The Road of a Religion Throughout The Scarlet Letter, author Nathaniel Hawthorne continuously uses the image of a road or path as a metaphor for the limited individual freedom within the Puritan religion. The road, an entity that demands adherence to a dictated direction, is similar to the structure of Puritanism, which defines a set of strict moral laws that must be followed. On pages 159-160, the passage that begins with The road and ends with... find them bright, is an ideal example of Hawthornes use of the road as a metaphor. Hawthornes diction in this passage also suggests that the physical and therefore metaphoric Puritan road is constructed in such a way that makes deviancy almost inevitable.

In this passage Hester and Pearl walk on a physical road whose qualities make it difficult to follow. In the same way, Puritans must traverse a religion that is inherently flawed and often leads the individual astray from its path. Hawthorne employs the symbolic connotations of a road or path in order to demonstrate the strict religious beliefs of the Puritan life. Roads are traditionally used to symbolize something that is planed out, easy to follow, or hard to stray off from. In this passage, Hawthorne wisely uses a road to portray the Puritan lifestyle that both Hester and Pearl are a part of. The idea of uniformity was practiced throughout the Puritan community.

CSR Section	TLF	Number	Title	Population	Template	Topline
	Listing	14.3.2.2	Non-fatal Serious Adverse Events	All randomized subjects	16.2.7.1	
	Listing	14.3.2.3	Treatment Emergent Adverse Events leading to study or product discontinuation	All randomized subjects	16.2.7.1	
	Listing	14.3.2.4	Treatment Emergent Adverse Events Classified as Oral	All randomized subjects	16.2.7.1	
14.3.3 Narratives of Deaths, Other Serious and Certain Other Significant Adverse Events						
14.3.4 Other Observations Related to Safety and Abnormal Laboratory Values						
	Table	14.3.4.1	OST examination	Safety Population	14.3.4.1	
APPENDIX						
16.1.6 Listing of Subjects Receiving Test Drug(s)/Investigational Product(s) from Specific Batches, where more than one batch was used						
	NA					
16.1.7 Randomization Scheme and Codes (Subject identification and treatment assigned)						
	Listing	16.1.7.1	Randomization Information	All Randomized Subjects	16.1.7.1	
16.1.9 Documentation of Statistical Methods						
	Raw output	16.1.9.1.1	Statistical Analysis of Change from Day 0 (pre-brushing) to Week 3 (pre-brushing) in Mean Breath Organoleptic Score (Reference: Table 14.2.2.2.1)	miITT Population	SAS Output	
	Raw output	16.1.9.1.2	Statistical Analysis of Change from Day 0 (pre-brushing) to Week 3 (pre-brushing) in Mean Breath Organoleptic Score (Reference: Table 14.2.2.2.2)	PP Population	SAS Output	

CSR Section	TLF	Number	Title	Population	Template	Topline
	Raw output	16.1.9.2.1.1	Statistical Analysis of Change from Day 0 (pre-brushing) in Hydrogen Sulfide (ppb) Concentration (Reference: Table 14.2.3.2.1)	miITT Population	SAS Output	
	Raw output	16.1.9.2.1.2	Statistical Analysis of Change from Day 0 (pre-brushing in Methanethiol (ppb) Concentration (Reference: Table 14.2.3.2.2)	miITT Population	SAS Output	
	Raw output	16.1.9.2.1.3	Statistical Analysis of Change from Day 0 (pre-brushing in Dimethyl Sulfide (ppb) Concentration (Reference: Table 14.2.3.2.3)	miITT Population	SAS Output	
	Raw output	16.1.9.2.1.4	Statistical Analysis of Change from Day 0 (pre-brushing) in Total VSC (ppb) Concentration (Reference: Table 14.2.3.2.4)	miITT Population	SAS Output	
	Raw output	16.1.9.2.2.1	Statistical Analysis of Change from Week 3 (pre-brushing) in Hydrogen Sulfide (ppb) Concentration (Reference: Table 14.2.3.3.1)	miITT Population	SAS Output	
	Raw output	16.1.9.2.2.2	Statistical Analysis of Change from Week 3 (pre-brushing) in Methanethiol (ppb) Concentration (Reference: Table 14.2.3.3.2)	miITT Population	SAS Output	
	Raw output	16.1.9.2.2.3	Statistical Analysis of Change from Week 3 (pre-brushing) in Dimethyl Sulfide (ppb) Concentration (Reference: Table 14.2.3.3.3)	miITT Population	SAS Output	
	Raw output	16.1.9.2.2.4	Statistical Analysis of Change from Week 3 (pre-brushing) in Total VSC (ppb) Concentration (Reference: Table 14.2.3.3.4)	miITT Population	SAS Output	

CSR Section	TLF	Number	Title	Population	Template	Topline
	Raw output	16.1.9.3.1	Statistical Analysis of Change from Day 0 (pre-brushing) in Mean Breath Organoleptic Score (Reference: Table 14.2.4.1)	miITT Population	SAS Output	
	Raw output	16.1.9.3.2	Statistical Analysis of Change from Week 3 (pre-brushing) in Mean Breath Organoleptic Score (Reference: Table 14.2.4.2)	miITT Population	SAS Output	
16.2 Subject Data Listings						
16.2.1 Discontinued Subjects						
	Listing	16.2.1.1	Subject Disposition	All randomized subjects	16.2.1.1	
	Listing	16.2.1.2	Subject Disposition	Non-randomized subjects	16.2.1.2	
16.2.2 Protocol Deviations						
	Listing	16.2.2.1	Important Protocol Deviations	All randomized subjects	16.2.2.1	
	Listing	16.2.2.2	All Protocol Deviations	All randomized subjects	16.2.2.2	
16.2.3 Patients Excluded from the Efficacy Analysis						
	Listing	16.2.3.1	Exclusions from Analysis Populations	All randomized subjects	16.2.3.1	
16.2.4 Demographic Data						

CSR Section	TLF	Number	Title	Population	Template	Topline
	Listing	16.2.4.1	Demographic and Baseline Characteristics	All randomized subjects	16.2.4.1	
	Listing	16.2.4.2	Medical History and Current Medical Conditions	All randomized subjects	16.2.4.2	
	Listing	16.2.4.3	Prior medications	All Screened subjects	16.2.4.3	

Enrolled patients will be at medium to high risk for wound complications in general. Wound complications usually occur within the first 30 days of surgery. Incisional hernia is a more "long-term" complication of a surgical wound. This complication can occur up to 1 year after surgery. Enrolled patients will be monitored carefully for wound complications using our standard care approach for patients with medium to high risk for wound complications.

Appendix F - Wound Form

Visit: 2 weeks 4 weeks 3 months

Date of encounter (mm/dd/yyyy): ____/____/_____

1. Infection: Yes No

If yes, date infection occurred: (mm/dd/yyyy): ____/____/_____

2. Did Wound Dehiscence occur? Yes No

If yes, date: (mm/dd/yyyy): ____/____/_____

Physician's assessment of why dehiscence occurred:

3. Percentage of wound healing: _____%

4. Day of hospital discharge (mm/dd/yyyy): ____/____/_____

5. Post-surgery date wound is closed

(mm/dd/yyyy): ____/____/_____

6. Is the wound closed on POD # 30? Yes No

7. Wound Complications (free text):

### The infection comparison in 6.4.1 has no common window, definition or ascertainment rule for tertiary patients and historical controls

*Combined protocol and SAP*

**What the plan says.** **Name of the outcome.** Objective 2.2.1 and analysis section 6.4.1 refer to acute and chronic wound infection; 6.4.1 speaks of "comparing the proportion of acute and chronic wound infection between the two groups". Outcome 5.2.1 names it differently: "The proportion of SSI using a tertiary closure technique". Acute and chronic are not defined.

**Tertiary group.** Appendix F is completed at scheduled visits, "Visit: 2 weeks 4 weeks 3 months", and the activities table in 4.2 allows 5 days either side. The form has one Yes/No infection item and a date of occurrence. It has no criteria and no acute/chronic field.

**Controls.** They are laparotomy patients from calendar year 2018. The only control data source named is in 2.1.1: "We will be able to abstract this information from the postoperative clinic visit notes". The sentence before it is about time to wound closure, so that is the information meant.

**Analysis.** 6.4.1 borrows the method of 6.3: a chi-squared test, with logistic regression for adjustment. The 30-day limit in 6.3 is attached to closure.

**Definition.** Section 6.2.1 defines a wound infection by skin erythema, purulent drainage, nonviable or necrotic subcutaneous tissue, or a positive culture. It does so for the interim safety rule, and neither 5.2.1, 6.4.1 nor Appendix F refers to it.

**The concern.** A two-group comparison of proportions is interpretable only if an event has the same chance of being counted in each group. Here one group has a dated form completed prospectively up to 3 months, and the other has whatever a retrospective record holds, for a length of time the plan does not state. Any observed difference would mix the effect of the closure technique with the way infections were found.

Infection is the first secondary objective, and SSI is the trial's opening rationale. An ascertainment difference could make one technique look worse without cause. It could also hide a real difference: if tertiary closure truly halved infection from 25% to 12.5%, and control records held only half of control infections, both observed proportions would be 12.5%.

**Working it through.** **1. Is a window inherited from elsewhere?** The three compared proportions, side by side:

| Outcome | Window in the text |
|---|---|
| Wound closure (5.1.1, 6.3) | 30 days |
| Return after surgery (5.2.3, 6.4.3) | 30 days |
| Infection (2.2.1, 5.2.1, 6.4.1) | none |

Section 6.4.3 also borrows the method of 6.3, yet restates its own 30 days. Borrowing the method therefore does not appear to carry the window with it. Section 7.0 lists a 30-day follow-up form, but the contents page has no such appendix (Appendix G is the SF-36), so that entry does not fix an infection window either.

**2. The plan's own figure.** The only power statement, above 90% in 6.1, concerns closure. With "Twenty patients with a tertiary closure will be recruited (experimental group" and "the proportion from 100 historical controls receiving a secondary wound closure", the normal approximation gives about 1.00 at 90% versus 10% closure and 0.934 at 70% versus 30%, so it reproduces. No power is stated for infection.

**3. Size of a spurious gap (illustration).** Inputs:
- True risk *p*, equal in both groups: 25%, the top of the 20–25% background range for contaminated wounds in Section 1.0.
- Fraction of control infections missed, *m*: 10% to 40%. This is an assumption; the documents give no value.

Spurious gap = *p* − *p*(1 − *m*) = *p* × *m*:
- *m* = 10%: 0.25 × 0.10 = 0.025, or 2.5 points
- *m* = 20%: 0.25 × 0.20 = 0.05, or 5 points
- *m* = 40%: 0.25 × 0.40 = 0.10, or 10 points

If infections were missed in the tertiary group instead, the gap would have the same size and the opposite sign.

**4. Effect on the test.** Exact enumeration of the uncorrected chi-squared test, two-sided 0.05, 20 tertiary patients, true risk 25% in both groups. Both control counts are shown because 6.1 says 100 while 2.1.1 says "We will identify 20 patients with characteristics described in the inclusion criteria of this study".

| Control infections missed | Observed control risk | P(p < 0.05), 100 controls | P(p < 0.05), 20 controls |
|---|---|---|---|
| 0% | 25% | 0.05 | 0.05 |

Puritans were required to follow a strict set of religious laws and ideals to stay pure. To deviate from these laws and ideals broke the uniformity, and therefore was sinful and was punished to a great extent. The idea of uniformity is identical to the connotations of a road or path. A road, just like the Puritan society, is uniform; its distinguishable, planed out, paved, easy to follow, and it doesnt change Another main idea within the Puritan community was the disallowance of toleration. They did not tolerate any behavior outside their ideals and laws because it broke the uniformity of the religion. Again, Hawthorne uses the metaphor of a road to portray this idea within the Puritan society.

He suggests the idea that everything outside the path is evil and should not be tolerated. For a road is meant to be followed, and whatever lies outside the established boundaries of a road is irrelevant to ones destination. This road that Hawthorne creates effectively demonstrates the idea of a strict Puritan society. The passage on page 159-160 demonstrates not only the path the Puritans are made to follow, but also what is forbidden to them while they are restricted to the path. Traditionally, a forest or woods are used to symbolize the wild and untamed, and the inhabitants are usually depicted as savages or outlaws. Hawthorne uses the forest to depict the things that Puritans are meant to avoid and that are forbidden; things that will make them sinful or turn them into savages or outlaws.

In the beginning of the passage, Hawthorne describes the mystery of the primeval forest. (159) He states that the forest is a mystery, which contradicts what the Puritans want in their society - uniformity. The forest symbolizes what they dont want, a change from the path that everyone must follow. Change is not tolerated in their religion, it is evil. The forest represents this change; it is wild, and untamed - not uniform.

To become curious and want to explore, and stray off the path and venture into the mysterious forest, would be the ultimate sin. The strict laws and rules within the Puritan religion cause the Puritans to want an alternative to the path. The untamed mysterious forest represents their alternative because it deviates from the norm. Hawthorne creates the metaphor of the forest to help us understand and clarify why the path is so difficult to follow.